Delivering true personalisation in the age of big data
Big data is a promise. In theory, banks can now know more about every single one of their customers than ever before. There is a real opportunity for them to cement their customer relationships; to create targeted offers and personalised experiences that attract new, and retain existing, customers.
UK’s retail banks have increasingly been using data analytics to learn about their customers’ spending and saving preferences and decision making patterns, in order to offer tailored products and make the customer relationship more personal. Big data – the sheer volume and variety of it, the speed with which it can be collected, processed and exported – has the potential to take this to the next level.
According to a report by the Centre for Economics and Business Research (Cebr) and SAS, “The value of big data and the internet of things to the UK economy”, retail banking is already one of the sectors that collects and stores the largest amounts of data, and is expected to become the leader in big data use by 2020.
But collecting and storing data is only the beginning. Data is only as useful as we make it, and big data is a journey that many organisations are only just truly embarking on. One of the hurdles is that many marketers or customer experience managers are not data analysts, and so they may struggle with how to release and action insight from data. What’s more, the vast amount of data that is available from so many different sources makes it difficult to decide what data is the right data to use.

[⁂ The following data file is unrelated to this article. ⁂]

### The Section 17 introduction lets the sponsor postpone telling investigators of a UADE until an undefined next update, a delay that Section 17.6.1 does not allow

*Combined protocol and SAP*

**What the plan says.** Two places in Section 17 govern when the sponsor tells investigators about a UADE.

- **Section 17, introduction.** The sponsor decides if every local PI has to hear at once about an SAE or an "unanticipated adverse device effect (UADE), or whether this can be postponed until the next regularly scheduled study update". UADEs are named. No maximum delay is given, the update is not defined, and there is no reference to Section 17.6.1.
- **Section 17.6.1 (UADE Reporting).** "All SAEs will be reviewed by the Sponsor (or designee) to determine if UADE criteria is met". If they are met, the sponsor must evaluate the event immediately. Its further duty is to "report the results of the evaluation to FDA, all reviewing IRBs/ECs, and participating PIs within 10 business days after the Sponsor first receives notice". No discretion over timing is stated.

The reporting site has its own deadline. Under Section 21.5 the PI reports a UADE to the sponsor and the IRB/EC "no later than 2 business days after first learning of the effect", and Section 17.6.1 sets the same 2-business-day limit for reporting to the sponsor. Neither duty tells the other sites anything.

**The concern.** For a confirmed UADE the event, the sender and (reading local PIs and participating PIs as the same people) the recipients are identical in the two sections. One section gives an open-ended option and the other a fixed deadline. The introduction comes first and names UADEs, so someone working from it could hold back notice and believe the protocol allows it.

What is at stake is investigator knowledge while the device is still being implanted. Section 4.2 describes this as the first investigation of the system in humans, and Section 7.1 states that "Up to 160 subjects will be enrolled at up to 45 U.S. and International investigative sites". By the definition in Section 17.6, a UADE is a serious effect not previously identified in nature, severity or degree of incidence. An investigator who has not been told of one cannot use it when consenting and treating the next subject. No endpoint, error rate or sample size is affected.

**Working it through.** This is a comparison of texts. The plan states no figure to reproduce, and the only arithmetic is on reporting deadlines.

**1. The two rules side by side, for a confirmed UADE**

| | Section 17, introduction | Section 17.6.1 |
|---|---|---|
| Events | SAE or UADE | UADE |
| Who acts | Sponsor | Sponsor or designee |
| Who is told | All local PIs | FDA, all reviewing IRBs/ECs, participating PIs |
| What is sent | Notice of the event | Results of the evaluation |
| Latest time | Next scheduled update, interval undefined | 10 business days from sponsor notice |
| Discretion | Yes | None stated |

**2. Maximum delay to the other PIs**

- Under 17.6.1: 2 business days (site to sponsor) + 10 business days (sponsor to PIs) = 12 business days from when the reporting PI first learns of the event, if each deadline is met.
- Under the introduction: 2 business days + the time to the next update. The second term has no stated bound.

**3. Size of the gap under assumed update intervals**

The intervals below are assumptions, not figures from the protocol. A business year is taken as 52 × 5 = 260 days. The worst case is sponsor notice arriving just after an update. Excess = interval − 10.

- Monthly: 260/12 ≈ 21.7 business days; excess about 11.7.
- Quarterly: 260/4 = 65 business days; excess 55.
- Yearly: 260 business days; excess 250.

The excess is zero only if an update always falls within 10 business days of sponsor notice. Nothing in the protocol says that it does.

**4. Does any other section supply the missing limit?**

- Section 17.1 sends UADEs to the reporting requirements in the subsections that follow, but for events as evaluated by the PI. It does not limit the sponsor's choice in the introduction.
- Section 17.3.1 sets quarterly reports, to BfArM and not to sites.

A wealth of data sources
Banks have long had more consumer data available to them than businesses in other sectors, with the exception of the retail sector perhaps. Banking customers tend to share a huge amount of personal data with their bank. They readily supply information around mortgage applications, insurance, pensions, or savings, which can be used by the bank to focus relevant product offerings to potential clients.
There is also a wealth of insight to be derived from studying customer behaviour on websites and mobile apps. When do they go online? How do they browse? Where do they linger? What captures their attention?
In addition, many customers now liberally share their preferences and opinions on social media. According to Brandwatch and GWAVA, there are 2.3 billion active social media users, 500 million tweets a day and 4.3 Facebook likes every day. The ability to extract actionable information from these masses of unstructured data is a challenge – today, at least. However, banks cannot know today what insights they may be able to gain from this data in the future. While sceptics may argue that there is no point in storing data for which there is no specific purpose, no capacity to interrogate and no ability to keep secure, the fact that data storage is now so cheap allows banks to capture the unstructured data along with other customer insights, with a view to analysing it later on.